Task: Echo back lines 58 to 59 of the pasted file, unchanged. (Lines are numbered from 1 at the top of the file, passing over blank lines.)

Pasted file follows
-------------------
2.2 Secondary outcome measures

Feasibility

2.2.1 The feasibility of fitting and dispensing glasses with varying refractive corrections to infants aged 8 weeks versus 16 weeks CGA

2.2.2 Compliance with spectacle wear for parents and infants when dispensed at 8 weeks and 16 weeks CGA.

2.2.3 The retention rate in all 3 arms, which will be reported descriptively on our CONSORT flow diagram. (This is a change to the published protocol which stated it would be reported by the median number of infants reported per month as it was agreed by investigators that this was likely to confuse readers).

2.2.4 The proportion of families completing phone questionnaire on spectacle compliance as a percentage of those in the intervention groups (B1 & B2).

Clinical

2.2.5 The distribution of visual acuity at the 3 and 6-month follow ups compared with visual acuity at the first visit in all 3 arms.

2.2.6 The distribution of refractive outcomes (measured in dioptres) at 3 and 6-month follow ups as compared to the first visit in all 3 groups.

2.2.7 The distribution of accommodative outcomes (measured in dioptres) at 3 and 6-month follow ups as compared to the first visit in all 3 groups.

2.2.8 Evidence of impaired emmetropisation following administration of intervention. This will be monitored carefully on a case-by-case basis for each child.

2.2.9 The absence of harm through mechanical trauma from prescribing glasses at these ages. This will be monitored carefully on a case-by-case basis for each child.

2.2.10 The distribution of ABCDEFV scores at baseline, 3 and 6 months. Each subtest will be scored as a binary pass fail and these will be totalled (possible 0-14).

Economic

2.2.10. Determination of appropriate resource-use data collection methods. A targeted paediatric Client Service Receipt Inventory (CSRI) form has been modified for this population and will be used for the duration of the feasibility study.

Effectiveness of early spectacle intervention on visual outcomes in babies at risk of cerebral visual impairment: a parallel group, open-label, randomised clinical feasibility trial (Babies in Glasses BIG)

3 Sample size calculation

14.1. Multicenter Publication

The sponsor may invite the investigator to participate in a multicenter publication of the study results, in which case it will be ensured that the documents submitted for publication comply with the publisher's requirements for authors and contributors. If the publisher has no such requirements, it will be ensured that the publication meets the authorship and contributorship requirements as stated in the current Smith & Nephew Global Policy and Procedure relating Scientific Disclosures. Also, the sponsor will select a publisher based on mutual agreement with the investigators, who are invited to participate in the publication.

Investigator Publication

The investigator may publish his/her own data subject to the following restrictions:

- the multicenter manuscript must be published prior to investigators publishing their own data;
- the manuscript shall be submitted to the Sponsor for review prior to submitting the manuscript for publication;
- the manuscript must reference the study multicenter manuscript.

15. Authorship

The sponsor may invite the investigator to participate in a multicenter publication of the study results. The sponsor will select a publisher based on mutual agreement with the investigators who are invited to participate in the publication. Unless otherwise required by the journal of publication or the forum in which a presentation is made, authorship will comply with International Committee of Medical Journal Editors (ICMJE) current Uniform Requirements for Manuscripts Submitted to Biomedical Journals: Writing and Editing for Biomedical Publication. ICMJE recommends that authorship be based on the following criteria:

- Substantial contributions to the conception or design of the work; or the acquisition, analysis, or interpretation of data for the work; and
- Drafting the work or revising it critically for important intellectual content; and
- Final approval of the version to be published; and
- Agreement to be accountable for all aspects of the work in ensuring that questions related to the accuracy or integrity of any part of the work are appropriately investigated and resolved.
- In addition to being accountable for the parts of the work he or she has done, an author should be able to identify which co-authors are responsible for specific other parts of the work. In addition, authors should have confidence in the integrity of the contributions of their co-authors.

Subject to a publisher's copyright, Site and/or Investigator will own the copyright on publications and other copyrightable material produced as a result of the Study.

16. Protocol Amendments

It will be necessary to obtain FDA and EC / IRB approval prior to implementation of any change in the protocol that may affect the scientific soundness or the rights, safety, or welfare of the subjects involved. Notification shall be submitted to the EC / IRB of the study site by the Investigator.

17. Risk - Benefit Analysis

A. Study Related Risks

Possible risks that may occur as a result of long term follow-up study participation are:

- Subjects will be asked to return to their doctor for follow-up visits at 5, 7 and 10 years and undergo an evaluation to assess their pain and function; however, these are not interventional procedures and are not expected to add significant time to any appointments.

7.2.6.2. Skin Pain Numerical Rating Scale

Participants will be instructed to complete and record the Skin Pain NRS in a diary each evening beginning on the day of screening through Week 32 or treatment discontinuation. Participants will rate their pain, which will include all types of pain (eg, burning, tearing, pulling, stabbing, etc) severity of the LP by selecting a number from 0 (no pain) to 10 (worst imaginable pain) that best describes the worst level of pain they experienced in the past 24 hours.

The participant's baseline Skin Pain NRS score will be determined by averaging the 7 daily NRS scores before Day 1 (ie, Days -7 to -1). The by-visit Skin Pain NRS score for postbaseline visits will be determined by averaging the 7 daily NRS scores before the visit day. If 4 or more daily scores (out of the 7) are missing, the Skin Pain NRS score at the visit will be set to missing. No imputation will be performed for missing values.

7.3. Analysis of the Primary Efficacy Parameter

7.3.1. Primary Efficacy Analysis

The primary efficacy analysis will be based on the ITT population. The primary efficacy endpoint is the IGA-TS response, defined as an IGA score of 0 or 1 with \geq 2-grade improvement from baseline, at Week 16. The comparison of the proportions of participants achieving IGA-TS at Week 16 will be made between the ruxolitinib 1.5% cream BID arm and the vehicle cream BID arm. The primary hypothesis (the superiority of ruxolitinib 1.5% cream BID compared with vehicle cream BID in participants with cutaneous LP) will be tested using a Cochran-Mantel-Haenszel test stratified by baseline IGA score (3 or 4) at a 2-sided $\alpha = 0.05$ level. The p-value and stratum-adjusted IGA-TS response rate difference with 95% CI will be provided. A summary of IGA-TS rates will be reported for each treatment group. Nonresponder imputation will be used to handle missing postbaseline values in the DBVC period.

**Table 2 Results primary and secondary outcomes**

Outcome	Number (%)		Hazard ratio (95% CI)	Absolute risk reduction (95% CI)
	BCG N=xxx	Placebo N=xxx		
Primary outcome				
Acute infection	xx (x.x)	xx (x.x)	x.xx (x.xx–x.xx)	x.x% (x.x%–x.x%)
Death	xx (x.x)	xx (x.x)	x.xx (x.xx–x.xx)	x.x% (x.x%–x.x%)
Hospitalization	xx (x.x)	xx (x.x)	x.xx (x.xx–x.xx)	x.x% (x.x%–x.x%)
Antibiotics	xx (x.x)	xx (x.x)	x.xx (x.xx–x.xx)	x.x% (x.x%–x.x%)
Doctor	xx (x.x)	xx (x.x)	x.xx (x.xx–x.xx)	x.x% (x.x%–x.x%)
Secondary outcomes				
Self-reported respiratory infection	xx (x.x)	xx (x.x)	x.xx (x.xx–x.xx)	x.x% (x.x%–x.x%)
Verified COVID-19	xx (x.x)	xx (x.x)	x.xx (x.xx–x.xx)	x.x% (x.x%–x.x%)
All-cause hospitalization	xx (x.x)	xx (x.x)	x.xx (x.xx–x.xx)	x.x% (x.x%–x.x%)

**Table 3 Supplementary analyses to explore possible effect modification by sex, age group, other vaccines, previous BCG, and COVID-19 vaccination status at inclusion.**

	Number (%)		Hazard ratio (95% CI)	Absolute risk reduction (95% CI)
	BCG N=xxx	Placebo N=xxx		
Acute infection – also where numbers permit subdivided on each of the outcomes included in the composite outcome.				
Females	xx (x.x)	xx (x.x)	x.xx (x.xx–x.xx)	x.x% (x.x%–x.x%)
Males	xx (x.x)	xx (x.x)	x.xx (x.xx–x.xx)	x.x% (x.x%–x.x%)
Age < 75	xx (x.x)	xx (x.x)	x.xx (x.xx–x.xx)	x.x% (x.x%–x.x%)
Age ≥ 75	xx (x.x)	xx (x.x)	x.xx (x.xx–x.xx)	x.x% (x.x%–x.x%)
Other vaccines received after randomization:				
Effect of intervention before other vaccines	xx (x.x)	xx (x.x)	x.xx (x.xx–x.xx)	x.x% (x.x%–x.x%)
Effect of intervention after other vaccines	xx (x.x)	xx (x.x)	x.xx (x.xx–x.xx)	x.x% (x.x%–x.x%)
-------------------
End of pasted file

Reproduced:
**Table 3 Supplementary analyses to explore possible effect modification by sex, age group, other vaccines, previous BCG, and COVID-19 vaccination status at inclusion.**

	Number (%)		Hazard ratio (95% CI)	Absolute risk reduction (95% CI)